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When in Doubt, Blame Unions

Blog posts reflect the views of their authors.
When in Doubt, Blame Unions

 

Our friends over at Openfile (yay! someone on the local media scene is even newer than we are!) published some gratuitous union-bashing commentary by education consultant Paul W. Bennett yesterday. Bennett says public schools aren’t doing enough to integrate modern technology in the classroom, especially the things kids are most fond of, like  Facebook and smartphones.

The guilty parties, according to Bennett, don’t seem to be the school board or the Department of Education, both of whom have technology integration programs he apparently disapproves of. Nope, it’s the big bad Nova Scotia Teachers’ Union, a “powerful organization representing 9,800 teachers” that holds “invisible influence” over the way technology is (not) implemented in schools.

Bennett backs up this accusation with…um, nothing. He links to a long, general anti-union report by the Atlantic Institute of Market Studies which mentions the word “technology” exactly once (I ctrl-F’ed it), and then references the union’s recent collective agreement, which he claims “put[s] teachers ahead of kids in the system.“ 

There are no quotes from anyone at the NSTU, no link to any news articles, press releases, position papers, nothing. But you know, unions are bad. And as every parent knows, teachers as a breed are very selfish people, never giving up lunch hours or after-school time to coach teams, direct musicals, run clubs, give extra help, or talk to kids and their parents about their problems.

Improvements could certainly be made in the way technology is used in many classrooms – use varies by subject and by individual teacher. But although kids of course need to learn to navigate the high-tech world around them, sometimes the last thing I want to do is stick them in front of a computer screen for yet another hour of the day.

Want kids to learn better? Want them to gain the life skills like critical thinking and problem-solving, essential for mastering all that new technology (much of which will be obsolete by the time any curriculum gets around to absorbing it)? Then give teachers smaller classes and the time and resources to do our jobs well (like they do in Finland) - the kind of things teachers' unions are known to fight for.


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363 words

Comments

on blaming unions

In my persnal experience, the people who blame unions for problems cause by others are often the ones who step on others as they attempt to climb the ladder of capitolism and power over. Therefore, Bennet's union bashing as reported in this article raises very large questions about the assumptions informing his consultation report and who will actually benefit should his viewpoint be adapted.

I'm looking forward to further analysis at bsichel's blog... and am glad someone is keeping an eye out on what's happening in our schools....

Here's an interesting article

Here's an interesting article that argues against using technology as a tool in the classroom, at least for young children.

 

"Why Are Silicon Valley Executives Sending Their Kids to a Tech-Free School?" by Liz Dwyer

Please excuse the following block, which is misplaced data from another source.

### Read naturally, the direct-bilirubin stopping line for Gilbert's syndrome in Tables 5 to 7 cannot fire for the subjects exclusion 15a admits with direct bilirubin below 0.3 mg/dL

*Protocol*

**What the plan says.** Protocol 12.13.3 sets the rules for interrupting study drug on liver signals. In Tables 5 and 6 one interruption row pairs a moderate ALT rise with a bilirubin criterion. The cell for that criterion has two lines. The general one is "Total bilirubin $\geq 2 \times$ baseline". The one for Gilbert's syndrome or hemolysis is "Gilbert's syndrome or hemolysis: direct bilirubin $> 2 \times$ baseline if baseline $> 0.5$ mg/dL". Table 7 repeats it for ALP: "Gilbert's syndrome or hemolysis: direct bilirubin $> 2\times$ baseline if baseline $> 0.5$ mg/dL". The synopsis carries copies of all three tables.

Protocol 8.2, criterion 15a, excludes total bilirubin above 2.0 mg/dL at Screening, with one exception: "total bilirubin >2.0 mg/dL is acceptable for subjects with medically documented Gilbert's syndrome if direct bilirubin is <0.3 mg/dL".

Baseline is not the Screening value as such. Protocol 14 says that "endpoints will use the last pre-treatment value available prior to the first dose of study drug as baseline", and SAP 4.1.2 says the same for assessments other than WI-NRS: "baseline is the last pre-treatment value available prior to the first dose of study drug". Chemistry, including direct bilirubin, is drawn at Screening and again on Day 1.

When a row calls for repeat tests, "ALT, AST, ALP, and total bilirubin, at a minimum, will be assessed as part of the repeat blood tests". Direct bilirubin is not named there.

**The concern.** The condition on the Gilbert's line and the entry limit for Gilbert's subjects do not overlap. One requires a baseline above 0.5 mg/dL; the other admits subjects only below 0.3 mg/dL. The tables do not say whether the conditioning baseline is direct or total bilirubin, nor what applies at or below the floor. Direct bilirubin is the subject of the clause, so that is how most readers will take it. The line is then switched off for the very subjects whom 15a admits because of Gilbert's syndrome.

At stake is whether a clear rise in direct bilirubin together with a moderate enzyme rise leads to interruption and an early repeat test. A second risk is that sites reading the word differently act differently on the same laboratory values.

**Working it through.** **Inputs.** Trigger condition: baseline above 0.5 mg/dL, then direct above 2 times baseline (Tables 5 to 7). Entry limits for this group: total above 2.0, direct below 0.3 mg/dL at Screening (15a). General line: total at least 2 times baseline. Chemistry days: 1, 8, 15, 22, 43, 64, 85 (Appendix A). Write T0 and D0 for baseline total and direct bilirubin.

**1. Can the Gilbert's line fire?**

Thwarting OnLine Learning

The overheated responses to my recent OpenFile Halifax commentary make me wonder whether the critics are actually commenting about that piece or are referring to some other "rant." Where in that Opinion column is there any "teacher-bashing" or even a hint of some "capitalistic" agenda? That's a real stretch!

Students are hungering for online learning and to gain access to the Internet they are, in many schools, compelled to go around the corner to a "free zone" outside of the education system. Surely this connot continue much longer...

The key questions considered in the piece are: Why are schools still in "locked-down" mode?  Why are Virtual Schools simply off-limits in Nova Scotia?

One of those factors is the Nova Scotia Teachers Collective Agreement which, according to the latest Annual Report on the State of Online Learning (Wayne State University), is the most restrictive of any province, limiting access to "seat time" in regulated classes within the instructional day. That Agreement limits how, when, and where students and teachers can access the Internet for teaching and learning purposes. (It's not a he said/she said matter)

You make a fair point in saying that the NSTU should not be held fully responsible for this because the MOE and the NSSBA are complicit in supporting that regulatory regime, limiting the potential of online learning in NS schools. The BCTF has shown far more flexibility in developing with BC Ed a new set of guidelines allowing far more utilization of the Internet and  taking a far more enlightened approach to "virtual schooling."

I still find it puzzling why the NSELC is promoting the "21st Century Skills" agenda (the Superintendents, MOE,, NSTU, and NSSBA consortium ) when they are actually supporting a regulatory regime that conspires against booth online learning and virtual schools.

To raise such critical issues seems to spark defensive reactions.  Let me assure you that many regular classroom teachers share my concerns but do not feel comfortable voicing them in public. My commentaries are mine and mine alone, giving me the freedom to raise uncomfortable matters.

 

 

 

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